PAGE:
One of the more persistent modern political philosophies asserts that eliminating unemployment is a key behavioral responsibility of the State. There is much to discuss related to the ethics, economic viability, and effectiveness related to such an assertion but the State nonetheless pursues this purported objective with ever-increasing incremental gusto.
For the sake of focus and brevity, let us simply highlight the easily and immediately measurable aspect of this assertion – efficacy. But first, some historical context:
The United States federal government officially entered the business of regulating national employment full-time in 1946 with the advent of the Employment Act. The final effective form the act took was a de facto resolution, a guiding policy that essentially declared a national goal of full market employment and production. The lone significant policy measure the act implemented turned out to be the creation of the Council of Economic Advisors, the remainder stripped of its Keynesian policy enforcement measures and powers by skeptical congressmen along the way. However, the act was eventually amended by the Full Employment and Balanced Growth Act of 1978 and it is this amending legislation that granted the federal government direct and indirect powers of fiat monetary manipulation and outright government “stimulus” of the economy (among others) to “promote full employment…” (emphasis added).
However, one prefatory fact is historically clear enough: full employment has never been realized in the United States, either through mixed market dynamics, Keynesian economic and monetary theory, or bureaucratic policy enforcement. There exists compelling evidence to suggest that such an outcome is not practicably possible through any artificial and/or State regulatory means, for a number of complexities and factors. Full employment is theoretically possible in a free market; however a true free market has never been allowed to function on a significantly large scale (i.e., a national one) in any modern economic sense. In the face of this objective’s perhaps predestined failure to materialize, what exactly has the State appreciably brought to the table in exchange for its increased real power, incurred debt (including inflation), and forced capital reallocation?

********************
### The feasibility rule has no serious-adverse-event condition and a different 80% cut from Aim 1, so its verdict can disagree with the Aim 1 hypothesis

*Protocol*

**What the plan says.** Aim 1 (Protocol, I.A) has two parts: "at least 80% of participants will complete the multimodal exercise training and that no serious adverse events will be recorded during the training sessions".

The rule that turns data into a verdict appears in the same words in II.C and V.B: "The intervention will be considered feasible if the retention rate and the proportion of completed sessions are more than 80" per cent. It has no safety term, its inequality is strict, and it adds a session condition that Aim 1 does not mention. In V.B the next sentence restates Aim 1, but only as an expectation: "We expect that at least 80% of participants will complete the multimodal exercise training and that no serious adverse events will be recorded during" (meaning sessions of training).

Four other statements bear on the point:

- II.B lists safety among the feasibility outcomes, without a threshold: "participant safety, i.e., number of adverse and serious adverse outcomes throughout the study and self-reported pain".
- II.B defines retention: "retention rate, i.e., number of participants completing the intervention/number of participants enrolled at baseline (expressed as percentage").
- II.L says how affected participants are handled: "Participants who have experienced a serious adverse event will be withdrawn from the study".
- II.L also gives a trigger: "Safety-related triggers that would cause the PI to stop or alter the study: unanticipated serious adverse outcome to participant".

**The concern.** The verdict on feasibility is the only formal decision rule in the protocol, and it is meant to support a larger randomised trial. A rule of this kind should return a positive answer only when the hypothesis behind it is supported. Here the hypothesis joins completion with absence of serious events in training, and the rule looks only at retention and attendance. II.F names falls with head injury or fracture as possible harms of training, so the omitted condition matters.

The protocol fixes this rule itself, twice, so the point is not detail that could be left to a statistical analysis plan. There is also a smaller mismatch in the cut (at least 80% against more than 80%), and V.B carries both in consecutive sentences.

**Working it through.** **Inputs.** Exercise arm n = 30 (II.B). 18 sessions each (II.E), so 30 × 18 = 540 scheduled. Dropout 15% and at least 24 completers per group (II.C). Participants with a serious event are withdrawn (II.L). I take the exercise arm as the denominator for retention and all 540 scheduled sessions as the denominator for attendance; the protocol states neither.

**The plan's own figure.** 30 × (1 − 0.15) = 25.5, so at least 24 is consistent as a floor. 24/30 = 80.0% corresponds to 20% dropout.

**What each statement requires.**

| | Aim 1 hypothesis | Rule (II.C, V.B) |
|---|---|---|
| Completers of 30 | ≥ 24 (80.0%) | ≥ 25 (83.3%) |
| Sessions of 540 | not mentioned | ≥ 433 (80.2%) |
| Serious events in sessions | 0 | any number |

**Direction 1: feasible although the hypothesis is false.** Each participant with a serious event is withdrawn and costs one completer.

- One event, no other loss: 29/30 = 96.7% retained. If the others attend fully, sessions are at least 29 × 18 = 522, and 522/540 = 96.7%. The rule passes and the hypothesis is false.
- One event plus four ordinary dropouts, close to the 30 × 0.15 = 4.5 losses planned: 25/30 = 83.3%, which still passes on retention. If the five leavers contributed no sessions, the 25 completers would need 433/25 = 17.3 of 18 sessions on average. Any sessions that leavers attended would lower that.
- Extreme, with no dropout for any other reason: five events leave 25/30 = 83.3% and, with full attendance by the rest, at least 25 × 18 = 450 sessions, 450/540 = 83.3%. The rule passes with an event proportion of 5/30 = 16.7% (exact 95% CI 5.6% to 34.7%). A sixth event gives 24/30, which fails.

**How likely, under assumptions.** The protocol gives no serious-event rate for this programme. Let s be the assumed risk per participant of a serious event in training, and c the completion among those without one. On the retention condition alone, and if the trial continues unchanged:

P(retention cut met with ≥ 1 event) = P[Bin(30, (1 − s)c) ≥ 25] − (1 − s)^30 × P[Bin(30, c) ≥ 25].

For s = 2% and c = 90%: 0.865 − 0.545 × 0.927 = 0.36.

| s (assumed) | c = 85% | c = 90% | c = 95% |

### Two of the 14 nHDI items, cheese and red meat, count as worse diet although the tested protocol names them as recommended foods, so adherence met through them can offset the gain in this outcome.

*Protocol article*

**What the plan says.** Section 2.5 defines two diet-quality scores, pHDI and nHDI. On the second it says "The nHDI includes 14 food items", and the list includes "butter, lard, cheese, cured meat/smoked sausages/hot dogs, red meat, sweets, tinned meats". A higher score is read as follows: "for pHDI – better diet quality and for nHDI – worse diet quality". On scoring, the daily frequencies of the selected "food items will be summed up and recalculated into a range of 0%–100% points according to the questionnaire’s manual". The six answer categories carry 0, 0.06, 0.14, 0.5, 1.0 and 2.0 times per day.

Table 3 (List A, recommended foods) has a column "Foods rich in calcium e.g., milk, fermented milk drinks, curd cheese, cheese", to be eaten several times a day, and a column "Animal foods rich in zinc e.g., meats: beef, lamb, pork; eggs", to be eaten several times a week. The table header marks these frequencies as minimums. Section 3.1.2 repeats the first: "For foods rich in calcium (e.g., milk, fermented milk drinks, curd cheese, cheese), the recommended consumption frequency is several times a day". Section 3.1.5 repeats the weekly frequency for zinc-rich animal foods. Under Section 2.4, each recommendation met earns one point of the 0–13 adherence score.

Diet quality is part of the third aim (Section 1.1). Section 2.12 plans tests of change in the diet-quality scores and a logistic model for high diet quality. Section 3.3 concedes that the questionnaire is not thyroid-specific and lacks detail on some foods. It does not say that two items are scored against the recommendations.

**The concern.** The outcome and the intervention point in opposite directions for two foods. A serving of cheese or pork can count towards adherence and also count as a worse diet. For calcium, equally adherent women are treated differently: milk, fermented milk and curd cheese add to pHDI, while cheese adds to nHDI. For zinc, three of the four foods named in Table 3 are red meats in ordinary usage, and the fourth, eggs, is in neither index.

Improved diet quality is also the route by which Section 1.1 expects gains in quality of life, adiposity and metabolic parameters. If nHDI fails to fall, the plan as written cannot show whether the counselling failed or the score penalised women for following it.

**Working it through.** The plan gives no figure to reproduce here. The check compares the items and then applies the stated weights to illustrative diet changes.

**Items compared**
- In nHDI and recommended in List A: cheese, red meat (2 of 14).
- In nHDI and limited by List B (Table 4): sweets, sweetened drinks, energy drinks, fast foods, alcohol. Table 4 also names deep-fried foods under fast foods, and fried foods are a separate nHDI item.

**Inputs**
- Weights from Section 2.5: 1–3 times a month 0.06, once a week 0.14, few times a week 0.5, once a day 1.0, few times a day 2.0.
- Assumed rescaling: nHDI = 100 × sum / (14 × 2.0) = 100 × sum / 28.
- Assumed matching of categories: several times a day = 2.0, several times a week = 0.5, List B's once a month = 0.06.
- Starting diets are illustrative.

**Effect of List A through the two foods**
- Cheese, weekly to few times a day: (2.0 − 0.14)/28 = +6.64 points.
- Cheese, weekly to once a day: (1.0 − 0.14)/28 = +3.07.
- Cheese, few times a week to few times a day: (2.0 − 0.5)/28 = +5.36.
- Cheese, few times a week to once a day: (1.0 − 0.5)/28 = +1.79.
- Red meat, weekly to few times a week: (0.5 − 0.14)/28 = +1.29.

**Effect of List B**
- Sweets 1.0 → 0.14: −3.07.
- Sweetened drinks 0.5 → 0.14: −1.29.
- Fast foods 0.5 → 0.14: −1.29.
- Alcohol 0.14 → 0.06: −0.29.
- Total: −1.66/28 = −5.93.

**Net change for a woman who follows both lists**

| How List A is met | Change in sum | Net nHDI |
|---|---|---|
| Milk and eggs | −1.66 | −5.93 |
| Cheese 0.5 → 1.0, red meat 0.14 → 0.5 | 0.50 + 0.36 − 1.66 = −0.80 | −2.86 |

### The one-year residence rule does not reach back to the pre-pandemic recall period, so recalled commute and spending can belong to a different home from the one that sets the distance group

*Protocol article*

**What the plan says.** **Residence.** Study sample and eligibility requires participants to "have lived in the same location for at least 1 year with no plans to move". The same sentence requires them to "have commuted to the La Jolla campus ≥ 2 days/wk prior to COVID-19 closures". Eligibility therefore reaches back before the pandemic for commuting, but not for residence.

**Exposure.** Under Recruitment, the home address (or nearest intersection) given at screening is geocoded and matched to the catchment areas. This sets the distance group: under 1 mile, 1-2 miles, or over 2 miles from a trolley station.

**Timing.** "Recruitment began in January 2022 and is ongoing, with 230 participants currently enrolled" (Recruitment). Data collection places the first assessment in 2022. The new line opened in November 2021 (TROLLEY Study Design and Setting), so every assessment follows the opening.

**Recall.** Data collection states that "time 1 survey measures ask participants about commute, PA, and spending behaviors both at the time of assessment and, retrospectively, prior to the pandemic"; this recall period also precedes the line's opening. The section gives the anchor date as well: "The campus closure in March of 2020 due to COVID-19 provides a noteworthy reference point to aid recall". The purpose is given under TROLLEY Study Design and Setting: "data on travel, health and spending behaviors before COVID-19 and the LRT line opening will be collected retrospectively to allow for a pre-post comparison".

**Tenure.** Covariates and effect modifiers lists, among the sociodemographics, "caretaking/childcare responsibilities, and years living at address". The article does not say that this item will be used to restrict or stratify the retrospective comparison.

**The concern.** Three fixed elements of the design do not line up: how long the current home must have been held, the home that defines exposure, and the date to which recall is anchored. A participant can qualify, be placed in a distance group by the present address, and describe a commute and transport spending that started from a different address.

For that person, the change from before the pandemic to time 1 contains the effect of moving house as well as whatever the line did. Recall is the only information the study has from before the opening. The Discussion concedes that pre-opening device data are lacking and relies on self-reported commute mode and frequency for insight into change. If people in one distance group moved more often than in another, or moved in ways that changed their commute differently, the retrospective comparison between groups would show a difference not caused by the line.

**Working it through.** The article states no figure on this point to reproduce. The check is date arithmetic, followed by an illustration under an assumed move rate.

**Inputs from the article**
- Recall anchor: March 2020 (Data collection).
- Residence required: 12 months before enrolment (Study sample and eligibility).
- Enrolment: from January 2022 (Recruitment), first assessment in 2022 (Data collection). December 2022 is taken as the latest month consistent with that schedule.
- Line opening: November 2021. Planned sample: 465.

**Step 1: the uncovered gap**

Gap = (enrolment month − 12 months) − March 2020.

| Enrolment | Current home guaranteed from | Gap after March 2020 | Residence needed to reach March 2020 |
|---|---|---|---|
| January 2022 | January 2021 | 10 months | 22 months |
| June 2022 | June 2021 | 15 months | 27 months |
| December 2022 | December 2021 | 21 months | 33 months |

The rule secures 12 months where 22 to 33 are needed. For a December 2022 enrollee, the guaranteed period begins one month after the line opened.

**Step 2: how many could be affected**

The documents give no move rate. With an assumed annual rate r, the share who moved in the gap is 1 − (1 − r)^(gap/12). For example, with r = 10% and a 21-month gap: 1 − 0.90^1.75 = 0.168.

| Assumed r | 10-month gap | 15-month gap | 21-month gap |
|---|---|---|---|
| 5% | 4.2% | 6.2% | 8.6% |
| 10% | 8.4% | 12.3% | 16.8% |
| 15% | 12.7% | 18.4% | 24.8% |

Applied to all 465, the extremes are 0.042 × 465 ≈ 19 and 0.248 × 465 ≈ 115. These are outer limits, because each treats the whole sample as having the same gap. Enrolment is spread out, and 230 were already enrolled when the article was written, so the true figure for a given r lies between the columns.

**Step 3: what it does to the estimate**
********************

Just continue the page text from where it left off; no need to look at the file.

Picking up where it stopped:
In short, the exact opposite of its stated goal. In this sense, capital is not only reallocated from the market but is indeed demonstrably misallocated – a common theme in government spending in general. Not only has the 1978 “toothed” amendment failed to deliver on its ostensible goal, but unemployment rates have steadily risen despite supposedly mitigating direct government outlays and indirect spending through so-called “quantitative easing” – all expenses that must be directly or indirectly recouped from the property of others sooner or later.
Since that act’s initial implementation until 1978, the national unemployment rate averaged 5.1%. From 1979 through September 2013, that rate has risen to an average 6.7%. In the past ten years alone, the recorded unemployment rate has averaged 6.9%.1 This last metric is especially troubling when considered against the backdrop of arguably the greatest period of Keynesian interventionism on the part of the federal government and the Federal Reserve in American history.2
The evidence clearly dispels any purported correlation between government involvement in the pursuit of unemployment and any actual progress toward that stated goal. All ethical and economic considerations aside, the law immediately falls on its merits when considering the following abridged objective statement: “to assert the responsibility of the Federal Government to use all practicable programs and policies to promote full employment…” (emphasis added).
1. These statistics collectively compiled from data available from the following sources:
2. None of these figures incorporate qualified members of the labor force who have either given up on seeking work after a period of activity, or members who never sought regulated employment in the first place.